The newspapers are awash with discussions about elections – from recent UK Local ones to the European ones, through to battles for party leadership and now even a possible General election.
There are many internal and external factors that can affect the results, including threats to the computer systems that support elections, change the results and irreversibly affect the fate of all of us. History teaches us that cyber threats to election campaigns have happened in the past but what can be done to defend the democratic process from them? What about comprehensive and in-depth planning for a negative ‘day after’ scenario in which hackers have theoretically succeeded to disrupt democracy?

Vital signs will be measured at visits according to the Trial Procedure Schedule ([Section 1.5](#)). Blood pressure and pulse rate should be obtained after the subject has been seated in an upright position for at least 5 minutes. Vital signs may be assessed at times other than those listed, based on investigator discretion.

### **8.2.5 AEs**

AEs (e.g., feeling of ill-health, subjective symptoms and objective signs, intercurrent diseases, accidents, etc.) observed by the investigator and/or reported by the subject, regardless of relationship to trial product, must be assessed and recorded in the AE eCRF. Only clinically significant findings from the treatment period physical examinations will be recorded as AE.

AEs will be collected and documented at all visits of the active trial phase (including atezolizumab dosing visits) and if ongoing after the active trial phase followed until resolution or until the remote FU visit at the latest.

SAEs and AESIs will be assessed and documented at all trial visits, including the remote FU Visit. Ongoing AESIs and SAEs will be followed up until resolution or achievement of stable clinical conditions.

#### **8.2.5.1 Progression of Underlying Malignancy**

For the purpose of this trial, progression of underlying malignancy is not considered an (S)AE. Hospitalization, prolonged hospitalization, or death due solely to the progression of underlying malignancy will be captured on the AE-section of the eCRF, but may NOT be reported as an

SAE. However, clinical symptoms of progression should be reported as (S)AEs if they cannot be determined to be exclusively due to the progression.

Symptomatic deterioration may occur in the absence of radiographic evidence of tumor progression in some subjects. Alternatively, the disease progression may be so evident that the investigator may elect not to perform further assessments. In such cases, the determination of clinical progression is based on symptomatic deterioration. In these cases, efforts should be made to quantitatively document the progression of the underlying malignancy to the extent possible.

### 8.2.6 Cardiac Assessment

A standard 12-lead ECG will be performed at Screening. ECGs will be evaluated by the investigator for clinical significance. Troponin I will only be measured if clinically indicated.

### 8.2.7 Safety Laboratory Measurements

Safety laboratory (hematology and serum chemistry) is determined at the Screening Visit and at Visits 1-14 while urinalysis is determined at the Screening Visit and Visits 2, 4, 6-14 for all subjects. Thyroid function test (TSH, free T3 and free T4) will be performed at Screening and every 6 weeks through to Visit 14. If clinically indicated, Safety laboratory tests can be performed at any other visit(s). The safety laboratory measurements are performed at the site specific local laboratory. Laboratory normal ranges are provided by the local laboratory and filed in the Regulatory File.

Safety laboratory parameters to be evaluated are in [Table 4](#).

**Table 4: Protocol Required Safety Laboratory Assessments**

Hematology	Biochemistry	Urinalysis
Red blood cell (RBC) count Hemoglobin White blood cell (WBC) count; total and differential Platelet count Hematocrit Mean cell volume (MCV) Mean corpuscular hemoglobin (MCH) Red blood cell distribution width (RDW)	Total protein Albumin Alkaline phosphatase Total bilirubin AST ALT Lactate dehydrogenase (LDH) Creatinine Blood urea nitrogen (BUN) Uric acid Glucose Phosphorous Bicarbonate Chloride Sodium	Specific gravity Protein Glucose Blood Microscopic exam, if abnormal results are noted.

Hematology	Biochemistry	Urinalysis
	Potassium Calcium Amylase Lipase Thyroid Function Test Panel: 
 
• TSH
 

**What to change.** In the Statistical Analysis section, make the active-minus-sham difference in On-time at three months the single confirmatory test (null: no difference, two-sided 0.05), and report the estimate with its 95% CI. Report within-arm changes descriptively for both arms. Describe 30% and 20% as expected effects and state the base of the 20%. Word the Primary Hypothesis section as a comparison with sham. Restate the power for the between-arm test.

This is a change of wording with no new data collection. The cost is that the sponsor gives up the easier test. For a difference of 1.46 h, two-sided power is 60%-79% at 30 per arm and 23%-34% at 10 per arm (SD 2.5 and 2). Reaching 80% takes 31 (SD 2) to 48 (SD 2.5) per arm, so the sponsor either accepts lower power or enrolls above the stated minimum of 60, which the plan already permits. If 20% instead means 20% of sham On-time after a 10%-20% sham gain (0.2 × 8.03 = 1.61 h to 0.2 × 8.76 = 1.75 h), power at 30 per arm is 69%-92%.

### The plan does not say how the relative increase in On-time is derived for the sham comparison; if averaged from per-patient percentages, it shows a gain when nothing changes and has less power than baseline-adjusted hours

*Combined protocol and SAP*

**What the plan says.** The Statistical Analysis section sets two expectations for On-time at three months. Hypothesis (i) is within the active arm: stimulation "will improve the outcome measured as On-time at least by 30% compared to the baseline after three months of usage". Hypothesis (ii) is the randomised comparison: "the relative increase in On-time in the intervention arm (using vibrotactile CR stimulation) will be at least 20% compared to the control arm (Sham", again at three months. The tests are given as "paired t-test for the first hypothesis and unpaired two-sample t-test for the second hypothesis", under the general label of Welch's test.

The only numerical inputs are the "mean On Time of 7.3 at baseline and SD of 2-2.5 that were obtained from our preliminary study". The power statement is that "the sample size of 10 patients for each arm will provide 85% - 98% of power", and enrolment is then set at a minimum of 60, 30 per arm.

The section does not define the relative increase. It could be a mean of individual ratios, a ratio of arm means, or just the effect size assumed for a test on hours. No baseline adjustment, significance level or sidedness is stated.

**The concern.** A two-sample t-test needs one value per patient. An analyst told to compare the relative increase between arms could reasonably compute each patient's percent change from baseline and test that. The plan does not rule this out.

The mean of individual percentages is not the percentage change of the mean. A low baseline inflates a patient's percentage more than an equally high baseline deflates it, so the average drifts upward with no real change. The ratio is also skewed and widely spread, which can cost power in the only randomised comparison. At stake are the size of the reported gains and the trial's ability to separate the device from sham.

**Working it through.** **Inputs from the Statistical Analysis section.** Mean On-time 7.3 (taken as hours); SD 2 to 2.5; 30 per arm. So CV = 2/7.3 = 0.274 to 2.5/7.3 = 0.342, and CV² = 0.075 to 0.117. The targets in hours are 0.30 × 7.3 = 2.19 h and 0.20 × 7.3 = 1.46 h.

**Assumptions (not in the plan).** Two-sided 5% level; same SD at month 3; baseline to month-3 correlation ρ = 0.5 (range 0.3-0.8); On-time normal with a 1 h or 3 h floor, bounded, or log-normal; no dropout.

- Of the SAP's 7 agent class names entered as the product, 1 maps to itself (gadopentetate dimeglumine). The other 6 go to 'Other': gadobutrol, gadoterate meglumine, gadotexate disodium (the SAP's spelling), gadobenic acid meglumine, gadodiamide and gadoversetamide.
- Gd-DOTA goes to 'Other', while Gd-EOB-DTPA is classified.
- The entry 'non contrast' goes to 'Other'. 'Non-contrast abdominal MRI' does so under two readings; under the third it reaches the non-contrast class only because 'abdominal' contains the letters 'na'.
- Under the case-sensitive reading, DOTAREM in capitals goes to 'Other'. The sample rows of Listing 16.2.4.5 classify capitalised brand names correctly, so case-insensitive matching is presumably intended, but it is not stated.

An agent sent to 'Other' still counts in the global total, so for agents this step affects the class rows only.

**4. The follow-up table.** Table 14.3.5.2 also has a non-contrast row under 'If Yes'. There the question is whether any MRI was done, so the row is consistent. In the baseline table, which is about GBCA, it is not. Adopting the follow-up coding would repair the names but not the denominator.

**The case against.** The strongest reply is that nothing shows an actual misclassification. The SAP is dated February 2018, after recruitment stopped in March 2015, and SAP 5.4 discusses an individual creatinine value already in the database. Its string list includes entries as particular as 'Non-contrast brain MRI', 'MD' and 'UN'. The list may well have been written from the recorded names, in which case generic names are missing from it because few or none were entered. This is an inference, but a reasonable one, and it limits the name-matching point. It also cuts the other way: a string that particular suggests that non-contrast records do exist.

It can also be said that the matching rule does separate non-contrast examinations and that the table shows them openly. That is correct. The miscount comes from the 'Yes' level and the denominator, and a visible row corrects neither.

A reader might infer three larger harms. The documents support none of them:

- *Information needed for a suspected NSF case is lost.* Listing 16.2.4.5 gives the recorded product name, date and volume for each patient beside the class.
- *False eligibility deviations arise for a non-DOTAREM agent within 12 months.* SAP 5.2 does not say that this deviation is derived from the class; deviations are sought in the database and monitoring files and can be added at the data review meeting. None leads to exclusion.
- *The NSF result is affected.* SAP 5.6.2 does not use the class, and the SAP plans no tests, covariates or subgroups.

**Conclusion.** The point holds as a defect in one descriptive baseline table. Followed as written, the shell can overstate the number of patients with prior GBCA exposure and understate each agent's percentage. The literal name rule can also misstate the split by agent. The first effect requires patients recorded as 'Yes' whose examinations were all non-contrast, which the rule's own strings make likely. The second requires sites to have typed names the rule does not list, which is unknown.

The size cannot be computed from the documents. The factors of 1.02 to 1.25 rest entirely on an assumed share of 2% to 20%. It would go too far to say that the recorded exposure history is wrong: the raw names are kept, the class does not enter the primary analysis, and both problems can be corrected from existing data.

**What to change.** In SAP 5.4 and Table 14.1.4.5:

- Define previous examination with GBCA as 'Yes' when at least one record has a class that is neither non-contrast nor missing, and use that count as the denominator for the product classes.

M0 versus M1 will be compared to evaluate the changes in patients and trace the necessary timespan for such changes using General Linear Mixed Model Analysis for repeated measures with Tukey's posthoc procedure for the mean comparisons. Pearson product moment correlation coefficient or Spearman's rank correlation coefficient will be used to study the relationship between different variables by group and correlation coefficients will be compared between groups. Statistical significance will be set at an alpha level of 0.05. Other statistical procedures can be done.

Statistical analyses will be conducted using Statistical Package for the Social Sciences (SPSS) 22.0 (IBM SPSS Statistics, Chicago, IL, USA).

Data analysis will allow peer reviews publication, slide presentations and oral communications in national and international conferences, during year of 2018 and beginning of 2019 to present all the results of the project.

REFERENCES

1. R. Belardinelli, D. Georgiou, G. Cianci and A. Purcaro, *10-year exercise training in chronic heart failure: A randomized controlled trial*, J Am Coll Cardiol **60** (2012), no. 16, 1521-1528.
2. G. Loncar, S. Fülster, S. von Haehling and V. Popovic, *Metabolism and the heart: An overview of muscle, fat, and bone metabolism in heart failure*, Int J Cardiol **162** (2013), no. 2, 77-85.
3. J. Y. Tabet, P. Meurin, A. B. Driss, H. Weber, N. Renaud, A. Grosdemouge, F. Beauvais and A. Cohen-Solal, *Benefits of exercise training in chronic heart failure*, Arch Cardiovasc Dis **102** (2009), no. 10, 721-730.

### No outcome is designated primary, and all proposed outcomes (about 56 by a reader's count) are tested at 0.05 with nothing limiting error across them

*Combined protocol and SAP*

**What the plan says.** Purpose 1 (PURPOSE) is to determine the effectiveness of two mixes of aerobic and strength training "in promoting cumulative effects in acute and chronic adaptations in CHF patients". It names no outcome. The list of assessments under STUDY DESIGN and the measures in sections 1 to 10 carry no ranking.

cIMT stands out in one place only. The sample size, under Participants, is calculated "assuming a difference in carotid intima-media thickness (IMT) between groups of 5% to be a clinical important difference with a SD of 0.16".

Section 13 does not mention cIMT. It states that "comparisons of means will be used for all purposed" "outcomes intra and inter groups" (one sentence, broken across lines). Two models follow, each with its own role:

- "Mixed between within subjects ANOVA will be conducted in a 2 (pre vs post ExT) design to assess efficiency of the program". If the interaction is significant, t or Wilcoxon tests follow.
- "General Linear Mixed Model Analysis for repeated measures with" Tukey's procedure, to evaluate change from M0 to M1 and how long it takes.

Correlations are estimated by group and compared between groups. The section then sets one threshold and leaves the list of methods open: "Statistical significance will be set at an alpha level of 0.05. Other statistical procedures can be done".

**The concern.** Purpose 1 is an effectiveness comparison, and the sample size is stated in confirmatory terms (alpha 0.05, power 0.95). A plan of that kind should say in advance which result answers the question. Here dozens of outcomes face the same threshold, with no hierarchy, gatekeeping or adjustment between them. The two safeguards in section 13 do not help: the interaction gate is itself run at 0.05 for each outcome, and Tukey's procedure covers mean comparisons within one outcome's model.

Lessons can obviously be learned from the business world, in all its guises. The number and variety of high-profile data breaches in 2018 made two things very clear: the first was that the nature of cyberattacks are changing, and the second was that attitudes to data privacy and protection needed a fundamental overhaul. Yet data breaches are still happening, and in all kinds of ways. A more robust approach to data management is now needed.
The value of Real Time Recovery
The government’s ability to counter or address any manipulation of election results in order to protect the will of the people bears some similarity to the issues and processes that a business would have to consider if attacked - its ability to serve its customers is put at risk. Irreversible damage can be caused to reputation and resilience. But, in both cases, an effective recovery plan must be enacted so that it can quickly resume ‘business as usual’ and provide its customers, whether citizens or business customers, with the service they expect and deserve, in a reliable and transparent manner.